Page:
Since scouting began in 1910, more than 110 million Americans have participated in the Boy Scouts of America. Scouting.org reports that in 2013 alone, Scouts earned over 2 million merit badges, and nearly 57,000 Scouts earned the coveted Eagle Scout rank. Former Scouts include 18 governors, 191 members of Congress, 36.4 percent of West Point cadets and 181 astronauts. Scouts go on to become leaders in other areas of life because the lessons scouting teaches are valuable life lessons.
If you’re a former Scout, you learned many lessons you probably apply to many areas of your life without necessarily realizing it. Pausing periodically to refresh your memory on what scouting teaches can help you be better prepared for many situations that come up in everyday life, in outdoor adventures, and in emergencies.
Preparation for Survival
“Be prepared” sums up a fundamental lesson in scouting which applies to many adult situations. Scouts learn to apply it when camping, where it comes in handy for tasks such as packing a backpack, pitching a tent, building a fire and cooking food. A mindset of preparation also puts you in a position of strength when tackling challenges such as studying for school, job hunting, financial planning, starting a business or building a house. Being prepared also makes you better equipped to handle unexpected emergencies such as first-aid situations, auto accidents and financial crises.
To prepare for emergencies, remember the STOP strategy: Stop, Think, Observe, Plan. Stopping to take a deep breath reminds you not to panic. Think and use your brain instead, remembering the survival strategies you’ve learned. Observing enables you to size up your situation, whether it involves handling outdoor variables such as terrain and weather or other situations such as health or financial emergencies. Planning then empowers you to prioritize your needs and develop a strategy to handle the situation intelligently.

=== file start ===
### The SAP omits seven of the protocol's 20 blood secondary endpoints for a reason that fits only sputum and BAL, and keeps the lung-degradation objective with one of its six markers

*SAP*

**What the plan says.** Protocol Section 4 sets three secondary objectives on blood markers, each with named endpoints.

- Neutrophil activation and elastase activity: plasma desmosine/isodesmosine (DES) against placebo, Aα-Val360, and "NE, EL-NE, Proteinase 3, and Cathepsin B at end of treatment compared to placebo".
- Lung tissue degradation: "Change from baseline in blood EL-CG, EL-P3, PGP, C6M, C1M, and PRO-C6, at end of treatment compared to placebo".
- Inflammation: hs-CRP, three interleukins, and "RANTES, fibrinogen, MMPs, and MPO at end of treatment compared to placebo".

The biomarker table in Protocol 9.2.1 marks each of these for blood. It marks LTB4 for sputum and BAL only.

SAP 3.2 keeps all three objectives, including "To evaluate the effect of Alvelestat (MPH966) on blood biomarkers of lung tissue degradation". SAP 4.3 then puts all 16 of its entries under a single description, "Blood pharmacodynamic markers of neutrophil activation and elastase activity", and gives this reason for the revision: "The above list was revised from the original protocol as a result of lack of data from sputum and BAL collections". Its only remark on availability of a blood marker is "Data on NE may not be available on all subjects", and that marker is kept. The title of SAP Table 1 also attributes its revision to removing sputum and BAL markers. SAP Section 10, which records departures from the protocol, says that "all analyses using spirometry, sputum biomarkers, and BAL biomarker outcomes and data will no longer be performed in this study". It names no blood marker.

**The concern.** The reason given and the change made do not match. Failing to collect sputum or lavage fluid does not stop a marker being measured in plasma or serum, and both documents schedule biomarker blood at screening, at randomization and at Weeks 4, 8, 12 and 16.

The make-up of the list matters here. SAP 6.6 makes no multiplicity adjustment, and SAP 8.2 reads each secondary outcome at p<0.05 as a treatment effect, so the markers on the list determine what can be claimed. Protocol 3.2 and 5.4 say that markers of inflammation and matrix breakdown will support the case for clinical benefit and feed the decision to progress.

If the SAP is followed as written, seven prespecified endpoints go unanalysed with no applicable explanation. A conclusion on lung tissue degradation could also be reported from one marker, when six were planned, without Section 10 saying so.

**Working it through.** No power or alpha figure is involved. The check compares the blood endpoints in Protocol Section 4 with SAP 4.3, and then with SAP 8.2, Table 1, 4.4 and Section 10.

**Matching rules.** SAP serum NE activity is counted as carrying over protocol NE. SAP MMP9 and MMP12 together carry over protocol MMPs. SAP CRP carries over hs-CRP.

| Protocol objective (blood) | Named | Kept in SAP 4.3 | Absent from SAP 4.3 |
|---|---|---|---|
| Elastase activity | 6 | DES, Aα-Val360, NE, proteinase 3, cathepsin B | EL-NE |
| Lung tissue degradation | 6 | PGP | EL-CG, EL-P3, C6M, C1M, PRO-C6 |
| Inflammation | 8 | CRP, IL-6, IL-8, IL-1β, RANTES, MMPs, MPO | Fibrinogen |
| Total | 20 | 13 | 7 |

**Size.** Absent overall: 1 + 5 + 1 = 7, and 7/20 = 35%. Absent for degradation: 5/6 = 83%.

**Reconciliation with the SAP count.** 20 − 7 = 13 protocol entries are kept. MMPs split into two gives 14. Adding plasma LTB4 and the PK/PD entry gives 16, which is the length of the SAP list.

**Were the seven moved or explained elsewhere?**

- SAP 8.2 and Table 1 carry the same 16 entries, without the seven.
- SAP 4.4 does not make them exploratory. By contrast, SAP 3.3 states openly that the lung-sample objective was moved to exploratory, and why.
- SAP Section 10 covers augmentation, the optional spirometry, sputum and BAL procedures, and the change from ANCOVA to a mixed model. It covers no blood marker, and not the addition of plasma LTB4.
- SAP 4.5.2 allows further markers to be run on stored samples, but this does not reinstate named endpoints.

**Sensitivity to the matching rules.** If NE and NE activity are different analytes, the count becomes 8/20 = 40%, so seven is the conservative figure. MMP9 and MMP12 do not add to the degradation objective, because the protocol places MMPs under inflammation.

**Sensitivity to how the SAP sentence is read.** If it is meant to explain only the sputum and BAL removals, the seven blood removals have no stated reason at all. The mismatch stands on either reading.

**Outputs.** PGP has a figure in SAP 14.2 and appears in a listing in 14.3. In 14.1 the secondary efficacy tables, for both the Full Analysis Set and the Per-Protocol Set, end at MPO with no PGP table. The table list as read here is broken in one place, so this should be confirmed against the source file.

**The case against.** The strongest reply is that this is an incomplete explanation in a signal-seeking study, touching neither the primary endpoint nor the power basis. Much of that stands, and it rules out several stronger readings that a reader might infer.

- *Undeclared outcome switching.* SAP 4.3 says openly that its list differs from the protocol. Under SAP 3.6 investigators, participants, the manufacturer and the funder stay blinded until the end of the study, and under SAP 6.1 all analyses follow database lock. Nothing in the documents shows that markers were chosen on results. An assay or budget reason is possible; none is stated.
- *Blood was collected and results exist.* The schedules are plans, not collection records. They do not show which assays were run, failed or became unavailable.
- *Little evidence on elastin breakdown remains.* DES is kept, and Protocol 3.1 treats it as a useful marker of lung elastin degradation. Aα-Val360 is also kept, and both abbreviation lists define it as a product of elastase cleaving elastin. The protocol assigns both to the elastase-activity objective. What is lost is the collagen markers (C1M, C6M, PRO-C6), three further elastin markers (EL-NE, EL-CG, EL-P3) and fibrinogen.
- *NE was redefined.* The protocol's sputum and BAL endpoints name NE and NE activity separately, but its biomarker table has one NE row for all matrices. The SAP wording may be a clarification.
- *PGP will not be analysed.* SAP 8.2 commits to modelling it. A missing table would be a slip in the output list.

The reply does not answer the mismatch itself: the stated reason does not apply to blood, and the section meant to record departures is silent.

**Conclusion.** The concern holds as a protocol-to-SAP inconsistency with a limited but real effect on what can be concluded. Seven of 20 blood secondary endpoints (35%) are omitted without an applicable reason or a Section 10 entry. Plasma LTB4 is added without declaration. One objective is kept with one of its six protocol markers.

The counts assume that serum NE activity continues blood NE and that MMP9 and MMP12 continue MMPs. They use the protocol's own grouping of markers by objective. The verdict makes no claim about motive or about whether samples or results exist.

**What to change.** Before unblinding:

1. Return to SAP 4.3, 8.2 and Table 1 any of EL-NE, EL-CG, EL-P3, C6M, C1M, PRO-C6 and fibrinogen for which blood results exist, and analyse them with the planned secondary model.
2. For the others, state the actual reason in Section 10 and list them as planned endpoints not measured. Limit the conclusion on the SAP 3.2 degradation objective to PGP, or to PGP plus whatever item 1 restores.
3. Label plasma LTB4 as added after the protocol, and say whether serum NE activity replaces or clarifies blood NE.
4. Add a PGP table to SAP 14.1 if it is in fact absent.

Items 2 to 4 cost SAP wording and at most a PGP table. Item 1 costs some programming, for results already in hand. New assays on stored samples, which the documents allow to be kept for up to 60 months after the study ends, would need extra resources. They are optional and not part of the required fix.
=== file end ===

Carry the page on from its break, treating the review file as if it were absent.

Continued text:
Getting in the habit of planning can also help you avoid getting into emergencies in the first place. For instance, Boy Scouts know that safety comes first when handling firearms. A Boy Scout knows instinctively that guns should be stored safely in a proper gun safe. This makes a home owned by a former Boy Scout less likely to become the scene of a home shooting accident tragedy.
Do Your Duty
The Scout Oath teaches to do your duty to God, country, other people, and your own physical, mental and moral well-being. Taking this oath seriously and putting it into practice entails a huge range of applications, from keeping your body in good shape to becoming a leader in your civil and religious community.
It can even save lives, as former scout Wes Siler recalls. Siler recounts how his Scout training enabled him to save a choking victim in a pub by using the Heimlich maneuver. He’s also helped drowning victims and car accident victims by applying what he learned in Scouts. Some might regard such actions as heroic, but to an Eagle Scout, these are just examples of doing your duty. In nonemergency situations, the same commitment to duty comes in handy, whether it involves doing your fair share of work at your job or taking charge of organizing a family camping trip.
Live up to Scouting Values
The Scout Law teaches the 12 points of being trustworthy, loyal, helpful, friendly, courteous, kind, obedient, cheerful, thrifty, brave, clean and reverent. As with the Scout Oath, applying this has many practical applications in adult life, from being a trustworthy employee at work to respecting the natural environment out of reverence towards God. The Scout subsidiaryLearning for Life puts these principles into practice with programs that hone these character traits along with confidence and social skills to prepare youth for career decisions and leadership roles. Another way you can hone these skills and apply them outdoors is by volunteering to assist with your local BSA council.
Practicing the Outdoor Code
The Outdoor Code teaches Scouts to respect the outdoors by being clean outside, careful with fire, considerate and conservation-minded. One application of this that applies for both scouting and adult camping is leaving a campsite the way you found it after you’re done camping. Extending this principle into other areas of life implies being conscientious of how your lifestyle affects the environment around you. Whether this means conserving energy, cleaning up your campsite, or picking up around your house, the Outdoor Code represents a set of principles that Scouts of any age can put into practice.